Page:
These, then, are the ten blessings of the priesthood, the Holy Priesthood, after the order of the Son of God, the priesthood which the saints in ancient days called after Melchizedek to avoid the too frequent repetition of the name of Deity....
Now, my brethren, this is the priesthood which we hold. It will bless us as it blessed Melchizedek and Abraham. ("Ten Blessings of the Priesthood," Ensign, November 1977, 33)
What are some of the blessings of the priesthood? Come with me as we follow a child's ideal spiritual journey through life. Let us see many of the possibilities he or she has during a lifetime to receive blessings through the priesthood.
 As a newborn, the baby is tenderly cradled in loving hands as the father, grandfather, bishop, or another priesthood holderpronounces a name and a sacred blessing upon the child as the Holy Spirit inspires.
 Soon that child begins to attend Primary and Sunday School and receives lessons and instructions at the hands of faithful teachers--men and women who have been called and set apart by priesthood power to teach the ways of the Lord.
 When the child reaches eight years of age, the age of accountability, he or she is immersed in the waters of baptism by one who holds the priesthood.  The young boy or girl is then confirmed a member of The Church of Jesus Christ of Latter-day Saints by one holding the holy Melchizedek Priesthood. In this ordinance, the child is given the gift of the Holy Ghost, which, if he or she listens to the still, small voice, will help him or her to stay on the strait and narrow path that leads to eternal life.
 Every Sunday, the growing child, together with other worthy Saints, receives the sacrament at the hands of priesthood bearers--the bread representing the body of Christ, and the water representing his blood that was shed to atone for our sins. During the sacrament, the child remembers the sufferings of the Savior, witnesses that he or she is willing to bear the Savior's name, and promises to always remember him and keep his commandments. In return, the Lord promises "that they may always have his Spirit to be with them" (D&C 20:77).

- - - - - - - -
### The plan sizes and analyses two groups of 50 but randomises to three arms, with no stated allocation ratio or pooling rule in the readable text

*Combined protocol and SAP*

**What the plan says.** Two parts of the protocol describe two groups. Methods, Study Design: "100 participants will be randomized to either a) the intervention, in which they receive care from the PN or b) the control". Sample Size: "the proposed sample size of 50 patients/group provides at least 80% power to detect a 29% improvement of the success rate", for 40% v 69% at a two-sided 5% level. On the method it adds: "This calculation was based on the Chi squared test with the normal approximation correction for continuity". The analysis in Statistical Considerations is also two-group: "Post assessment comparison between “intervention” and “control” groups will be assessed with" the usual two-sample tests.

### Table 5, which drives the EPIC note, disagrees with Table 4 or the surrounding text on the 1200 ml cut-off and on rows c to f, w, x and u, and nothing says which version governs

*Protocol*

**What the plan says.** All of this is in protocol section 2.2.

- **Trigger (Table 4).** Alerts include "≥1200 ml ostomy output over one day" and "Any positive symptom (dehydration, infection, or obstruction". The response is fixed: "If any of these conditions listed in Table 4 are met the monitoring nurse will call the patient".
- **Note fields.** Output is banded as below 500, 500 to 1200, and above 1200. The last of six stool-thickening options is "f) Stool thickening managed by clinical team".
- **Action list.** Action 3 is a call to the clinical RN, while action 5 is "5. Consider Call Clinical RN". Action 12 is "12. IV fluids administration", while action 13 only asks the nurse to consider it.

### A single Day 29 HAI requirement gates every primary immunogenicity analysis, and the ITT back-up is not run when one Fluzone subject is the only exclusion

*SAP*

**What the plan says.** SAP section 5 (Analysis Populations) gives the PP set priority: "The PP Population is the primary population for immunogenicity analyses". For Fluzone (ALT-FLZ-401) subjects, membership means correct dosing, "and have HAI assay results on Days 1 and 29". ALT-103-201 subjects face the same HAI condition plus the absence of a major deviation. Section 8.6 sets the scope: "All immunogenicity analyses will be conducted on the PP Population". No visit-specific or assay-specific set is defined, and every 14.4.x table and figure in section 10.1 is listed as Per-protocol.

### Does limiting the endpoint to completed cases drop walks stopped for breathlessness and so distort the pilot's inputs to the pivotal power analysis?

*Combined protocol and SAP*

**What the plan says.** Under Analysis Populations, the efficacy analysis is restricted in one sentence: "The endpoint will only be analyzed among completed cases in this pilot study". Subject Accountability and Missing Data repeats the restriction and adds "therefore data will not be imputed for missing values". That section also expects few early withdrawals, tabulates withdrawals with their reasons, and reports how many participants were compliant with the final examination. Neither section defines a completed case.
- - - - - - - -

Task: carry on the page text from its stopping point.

As the young man or young woman continues to mature, he or she may seek spiritual counsel and guidance from the bishop and other youth leaders. Aaronic Priesthood and Young Women leaders are men and women who have been called and set apart by priesthood authority to lead and inspire youth in the Church.
 When additional counsel or comfort is needed, or during times of illness, the young man or woman may receive a priesthood blessing from a father, home teacher, bishop, or other priesthood holder.  A patriarchal blessing--given through an ordained patriarch--contains words inspired by God to His sons and daughters, serving as a guide and comfort for a lifetime and even with [page 34] eternal significance. Think of the wonder of it.
 If found worthy, a young man receives the Aaronic Priesthood--the preparatory priesthood--and, as he matures, is ordained as a deacon, then as a teacher, and finally as a priest.  Later, he may qualify to receive the Melchizedek Priesthood and be ordained to the office of elder.  The young woman becomes a member of the Young Women organization and later of the Relief Society. All of these experiences give the young man or woman many opportunities to learn and serve--and to enjoy a brotherhood or a sisterhood that is more precious than typical friendships in the world.